Monday, March 11, 2019

Springfield’s Tyler Pence training for U.S. Olympics Trials marathon

Tyler Pence never struggles to get out the door.

Well, unless there’s a freakish snowstorm not unlike the one in January. That forced him to stay indoors and run on a treadmill.

“But usually 99 percent of the time I’m running outside,” said Pence, who graduated from Springfield High School in 2011.

That’s because the 2016 USI grad is prepping for his first appearance in the U.S. Olympic Trials marathon scheduled Feb. 29, 2020 in Atlanta.

“That’s something that I really wanted to accomplish,” Pence said. “The marathon, it’s a gamble. Things can go wrong. It’s such a long period of racing that something can go wrong at any moment, so to put it together and have the day that I had, I was very happy with how it went.”

Pence had only attempted one other marathon – the Las Vegas Rock n Roll Marathon in 2016. Pence said that was just for fun. Sacramento was different.

Pence started training rigorously in August, approximately the same time he won his third straight 10-kilmometer Abe’s Amble road race at the Illinois State Fairgrounds. His training spanned four months, running 110-120 miles a week. Sundays were always his big runs, reaching up to 20-24 miles.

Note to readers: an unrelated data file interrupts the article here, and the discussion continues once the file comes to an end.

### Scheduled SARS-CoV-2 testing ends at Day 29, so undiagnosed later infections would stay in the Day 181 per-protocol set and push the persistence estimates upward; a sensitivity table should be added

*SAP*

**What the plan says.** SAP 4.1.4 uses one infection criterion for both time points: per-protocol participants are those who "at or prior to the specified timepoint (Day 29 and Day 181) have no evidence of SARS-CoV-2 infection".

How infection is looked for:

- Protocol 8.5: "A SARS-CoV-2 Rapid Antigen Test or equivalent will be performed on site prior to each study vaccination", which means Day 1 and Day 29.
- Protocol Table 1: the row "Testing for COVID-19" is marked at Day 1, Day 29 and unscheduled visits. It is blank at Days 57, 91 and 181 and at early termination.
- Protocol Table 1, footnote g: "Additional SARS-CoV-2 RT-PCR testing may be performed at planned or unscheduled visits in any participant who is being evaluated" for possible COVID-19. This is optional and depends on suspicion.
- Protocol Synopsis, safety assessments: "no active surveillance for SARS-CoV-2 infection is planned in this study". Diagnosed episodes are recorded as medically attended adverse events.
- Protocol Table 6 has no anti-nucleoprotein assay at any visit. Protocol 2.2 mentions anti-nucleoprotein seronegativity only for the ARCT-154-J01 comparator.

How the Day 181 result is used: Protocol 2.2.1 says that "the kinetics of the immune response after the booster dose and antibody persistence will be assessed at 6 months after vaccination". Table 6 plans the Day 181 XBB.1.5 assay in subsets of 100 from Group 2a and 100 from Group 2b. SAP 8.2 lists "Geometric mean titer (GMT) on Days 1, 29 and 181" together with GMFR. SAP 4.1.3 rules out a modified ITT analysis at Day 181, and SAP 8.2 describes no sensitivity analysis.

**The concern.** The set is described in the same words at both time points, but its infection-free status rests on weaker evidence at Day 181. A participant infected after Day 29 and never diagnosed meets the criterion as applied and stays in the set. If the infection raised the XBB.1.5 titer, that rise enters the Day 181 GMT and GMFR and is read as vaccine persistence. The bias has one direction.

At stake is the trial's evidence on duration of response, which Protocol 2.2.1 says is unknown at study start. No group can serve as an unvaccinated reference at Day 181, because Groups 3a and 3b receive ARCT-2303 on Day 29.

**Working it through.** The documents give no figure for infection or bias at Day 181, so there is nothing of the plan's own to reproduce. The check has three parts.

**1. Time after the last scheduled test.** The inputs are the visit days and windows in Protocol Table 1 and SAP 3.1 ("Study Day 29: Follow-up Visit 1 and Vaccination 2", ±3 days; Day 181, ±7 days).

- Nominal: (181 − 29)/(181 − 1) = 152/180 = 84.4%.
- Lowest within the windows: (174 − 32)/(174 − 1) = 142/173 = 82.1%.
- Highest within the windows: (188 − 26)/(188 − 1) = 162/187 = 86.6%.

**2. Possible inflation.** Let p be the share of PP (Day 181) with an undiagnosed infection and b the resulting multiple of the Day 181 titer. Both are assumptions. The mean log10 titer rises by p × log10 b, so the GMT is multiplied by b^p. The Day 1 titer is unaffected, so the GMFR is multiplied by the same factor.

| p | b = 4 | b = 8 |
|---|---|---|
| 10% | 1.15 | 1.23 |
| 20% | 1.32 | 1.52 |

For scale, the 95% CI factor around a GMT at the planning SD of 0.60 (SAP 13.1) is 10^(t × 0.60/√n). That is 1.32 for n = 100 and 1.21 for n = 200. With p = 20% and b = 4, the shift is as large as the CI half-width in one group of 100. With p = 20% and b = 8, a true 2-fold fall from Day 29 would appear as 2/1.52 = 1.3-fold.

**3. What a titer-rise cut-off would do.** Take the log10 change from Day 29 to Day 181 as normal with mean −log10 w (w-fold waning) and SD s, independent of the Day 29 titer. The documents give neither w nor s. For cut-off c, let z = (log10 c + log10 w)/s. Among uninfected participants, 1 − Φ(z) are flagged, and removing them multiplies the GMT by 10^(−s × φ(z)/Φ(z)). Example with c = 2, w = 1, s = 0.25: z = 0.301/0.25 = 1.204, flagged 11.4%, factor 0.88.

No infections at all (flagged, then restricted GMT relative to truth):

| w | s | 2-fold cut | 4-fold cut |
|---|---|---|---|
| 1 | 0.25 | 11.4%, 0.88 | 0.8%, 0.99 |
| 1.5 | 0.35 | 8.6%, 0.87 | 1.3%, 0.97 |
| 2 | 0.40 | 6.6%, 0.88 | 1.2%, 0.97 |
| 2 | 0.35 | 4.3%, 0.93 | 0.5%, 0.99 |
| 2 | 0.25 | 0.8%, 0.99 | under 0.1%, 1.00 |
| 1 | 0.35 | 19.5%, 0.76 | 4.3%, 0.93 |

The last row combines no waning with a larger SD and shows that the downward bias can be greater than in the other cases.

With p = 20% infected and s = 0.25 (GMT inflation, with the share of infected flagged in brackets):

His job was not a hindrance. Beginning in 2016 under Mike De Witt, Pence has been the assistant coach on the University of Illinois Springfield cross country and track programs. He often did morning practices with UIS runners, in addition to a second jaunt in the afternoon. It was the source of his inspiration.

“I’m a big believer in practice what you preach. That’s definitely what got me back into getting motivated to run at the next level.”

”Tyler’s now turning his eye toward higher altitude during the summer, specifically Colorado Springs. He doesn’t have any real goal in mind, except one thing. “I’m just going to go there to compete and give it 100 percent,” Tyler said of Atlanta. “I just want to leave there knowing that I left it all out there for sure.”

This article appeared in The State Journal-Register on March 10, 2019.

Read the entire article online.